After years of huge subsidies, Elon Musk is big mad that the US government isn't giving one of his companies another substantial grant.
After the Federal Communications Commission blocked an $885.5 million broadband funding grant to SpaceX's Starlink satellite internet service, the Musk company is appealing the decision and calling it "grossly unfair."
As Ars Technica notes, SpaceX's appeal is unlikely to succeed — but it could be a precursor to a lawsuit against the government for, in essence, refusing to give Musk hundreds of millions of taxpayer dollars.
That would be striking, because in the past Musk has expressed a strong opposition to government subsidies.
"I’m literally saying get rid of all subsidies," he said last year, "but also for oil and gas."
In spite of that libertarian posturing, the reality is that Musk's companies have received billions of dollars in US government funding.
For the better part of a decade, news of large-figure subsidies have cropped up around the SpaceX and Telsa CEO's companies. In 2015, the Los Angeles Times reported that Tesla, SpaceX, and SolarCity had been granted a cumulative $4.9 billion from various federal agencies.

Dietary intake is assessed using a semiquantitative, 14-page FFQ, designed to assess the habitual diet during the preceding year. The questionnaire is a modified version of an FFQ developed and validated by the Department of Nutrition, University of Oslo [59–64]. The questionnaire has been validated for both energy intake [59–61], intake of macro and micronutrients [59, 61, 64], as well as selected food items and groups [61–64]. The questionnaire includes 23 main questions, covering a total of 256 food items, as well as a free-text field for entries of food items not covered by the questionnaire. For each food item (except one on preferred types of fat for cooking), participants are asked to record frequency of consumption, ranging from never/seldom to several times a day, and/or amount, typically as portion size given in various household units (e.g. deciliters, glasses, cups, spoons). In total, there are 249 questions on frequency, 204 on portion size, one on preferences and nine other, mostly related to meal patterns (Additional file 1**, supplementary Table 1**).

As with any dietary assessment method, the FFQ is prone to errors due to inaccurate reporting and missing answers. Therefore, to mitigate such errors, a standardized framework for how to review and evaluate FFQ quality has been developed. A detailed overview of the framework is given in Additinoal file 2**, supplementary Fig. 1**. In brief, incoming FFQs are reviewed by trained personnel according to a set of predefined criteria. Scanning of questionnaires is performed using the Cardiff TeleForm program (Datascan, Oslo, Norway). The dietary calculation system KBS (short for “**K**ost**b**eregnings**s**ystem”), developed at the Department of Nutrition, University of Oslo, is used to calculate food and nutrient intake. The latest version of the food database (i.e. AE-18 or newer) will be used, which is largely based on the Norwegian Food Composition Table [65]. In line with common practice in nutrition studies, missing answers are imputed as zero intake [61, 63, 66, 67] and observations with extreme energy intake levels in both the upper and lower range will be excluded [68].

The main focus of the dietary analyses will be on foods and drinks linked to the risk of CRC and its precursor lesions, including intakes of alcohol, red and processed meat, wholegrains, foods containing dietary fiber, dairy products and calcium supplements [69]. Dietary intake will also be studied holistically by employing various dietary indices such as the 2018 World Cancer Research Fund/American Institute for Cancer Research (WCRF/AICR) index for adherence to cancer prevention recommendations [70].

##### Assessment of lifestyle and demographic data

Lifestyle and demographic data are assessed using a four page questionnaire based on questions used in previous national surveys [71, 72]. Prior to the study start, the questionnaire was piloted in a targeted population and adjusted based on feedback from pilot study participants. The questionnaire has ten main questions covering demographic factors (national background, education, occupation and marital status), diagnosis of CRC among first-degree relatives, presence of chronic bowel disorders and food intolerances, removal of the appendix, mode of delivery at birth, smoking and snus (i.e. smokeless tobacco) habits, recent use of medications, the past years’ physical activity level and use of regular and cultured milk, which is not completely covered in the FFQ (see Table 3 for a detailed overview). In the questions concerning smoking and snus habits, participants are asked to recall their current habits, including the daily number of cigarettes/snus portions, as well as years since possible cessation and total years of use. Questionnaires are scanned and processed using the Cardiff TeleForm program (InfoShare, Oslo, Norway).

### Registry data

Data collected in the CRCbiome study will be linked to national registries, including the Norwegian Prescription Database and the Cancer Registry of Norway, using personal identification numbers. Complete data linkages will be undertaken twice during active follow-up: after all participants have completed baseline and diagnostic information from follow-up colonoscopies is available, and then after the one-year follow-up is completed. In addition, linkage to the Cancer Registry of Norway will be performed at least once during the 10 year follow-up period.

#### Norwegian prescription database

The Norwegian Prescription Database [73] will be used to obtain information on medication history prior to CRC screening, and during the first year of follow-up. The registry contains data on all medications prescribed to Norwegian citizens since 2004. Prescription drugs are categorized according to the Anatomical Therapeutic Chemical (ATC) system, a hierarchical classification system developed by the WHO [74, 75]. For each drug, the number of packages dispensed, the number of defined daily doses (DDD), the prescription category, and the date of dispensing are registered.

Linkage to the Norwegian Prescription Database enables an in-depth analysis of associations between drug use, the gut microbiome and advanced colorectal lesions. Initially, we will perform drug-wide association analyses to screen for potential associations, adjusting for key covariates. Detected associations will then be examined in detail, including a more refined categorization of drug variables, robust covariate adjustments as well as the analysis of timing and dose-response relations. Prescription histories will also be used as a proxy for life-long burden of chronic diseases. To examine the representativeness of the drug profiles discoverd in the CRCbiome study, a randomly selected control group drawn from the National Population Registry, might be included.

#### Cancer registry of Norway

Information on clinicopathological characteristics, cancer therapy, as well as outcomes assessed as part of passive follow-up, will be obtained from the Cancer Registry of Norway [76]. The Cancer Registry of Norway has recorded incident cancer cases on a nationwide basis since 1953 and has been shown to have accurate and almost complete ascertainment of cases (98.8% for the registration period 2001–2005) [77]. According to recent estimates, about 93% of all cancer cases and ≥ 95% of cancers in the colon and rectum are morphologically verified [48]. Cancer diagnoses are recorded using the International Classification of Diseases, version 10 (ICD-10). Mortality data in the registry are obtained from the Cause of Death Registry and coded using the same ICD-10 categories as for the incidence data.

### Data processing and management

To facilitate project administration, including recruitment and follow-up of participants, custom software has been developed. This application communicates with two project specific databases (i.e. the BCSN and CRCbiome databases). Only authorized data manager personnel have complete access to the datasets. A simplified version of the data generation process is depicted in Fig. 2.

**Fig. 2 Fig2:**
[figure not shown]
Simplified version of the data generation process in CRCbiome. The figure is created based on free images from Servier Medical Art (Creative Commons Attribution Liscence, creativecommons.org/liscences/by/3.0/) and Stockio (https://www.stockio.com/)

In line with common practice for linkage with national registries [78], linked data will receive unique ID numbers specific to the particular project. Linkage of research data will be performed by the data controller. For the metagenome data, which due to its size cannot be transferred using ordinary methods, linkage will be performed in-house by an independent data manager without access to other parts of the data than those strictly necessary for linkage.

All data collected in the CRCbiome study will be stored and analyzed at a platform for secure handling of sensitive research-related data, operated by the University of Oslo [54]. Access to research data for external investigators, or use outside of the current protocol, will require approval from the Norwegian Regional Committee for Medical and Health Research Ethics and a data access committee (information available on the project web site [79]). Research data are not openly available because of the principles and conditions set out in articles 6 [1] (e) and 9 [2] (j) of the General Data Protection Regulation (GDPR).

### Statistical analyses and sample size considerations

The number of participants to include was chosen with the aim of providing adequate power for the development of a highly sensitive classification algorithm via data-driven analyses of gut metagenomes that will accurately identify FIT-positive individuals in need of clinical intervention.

An analysis from Grid News published in April of this year found that Tesla has sold off $6 billion in regulatory tax credits — a maneuver which, per the Trefis financial data firm, could have resulted in the company appearing more profitable than it actually is.
In public, though, Musk has taken a decidedly anti-subsidy stance. Curious!
In December 2021, he trashed President Joe Biden's plan to boost the electric vehicle industry with grants.
Back in 2015, one financial expert warned that eventually, the government coffers would not be so open to Musk.
"He definitely goes where there is government money," Dan Dolev, a Jeffries Equity Research analyst, told the LA Times. "That’s a great strategy, but the government will cut you off one day."
And with the latest news from the FCC, it seems that just might be starting to happen.
READ MORE: Starlink appeals FCC rejection of $886M grant, calls reversal “grossly unfair” [Ars Technica]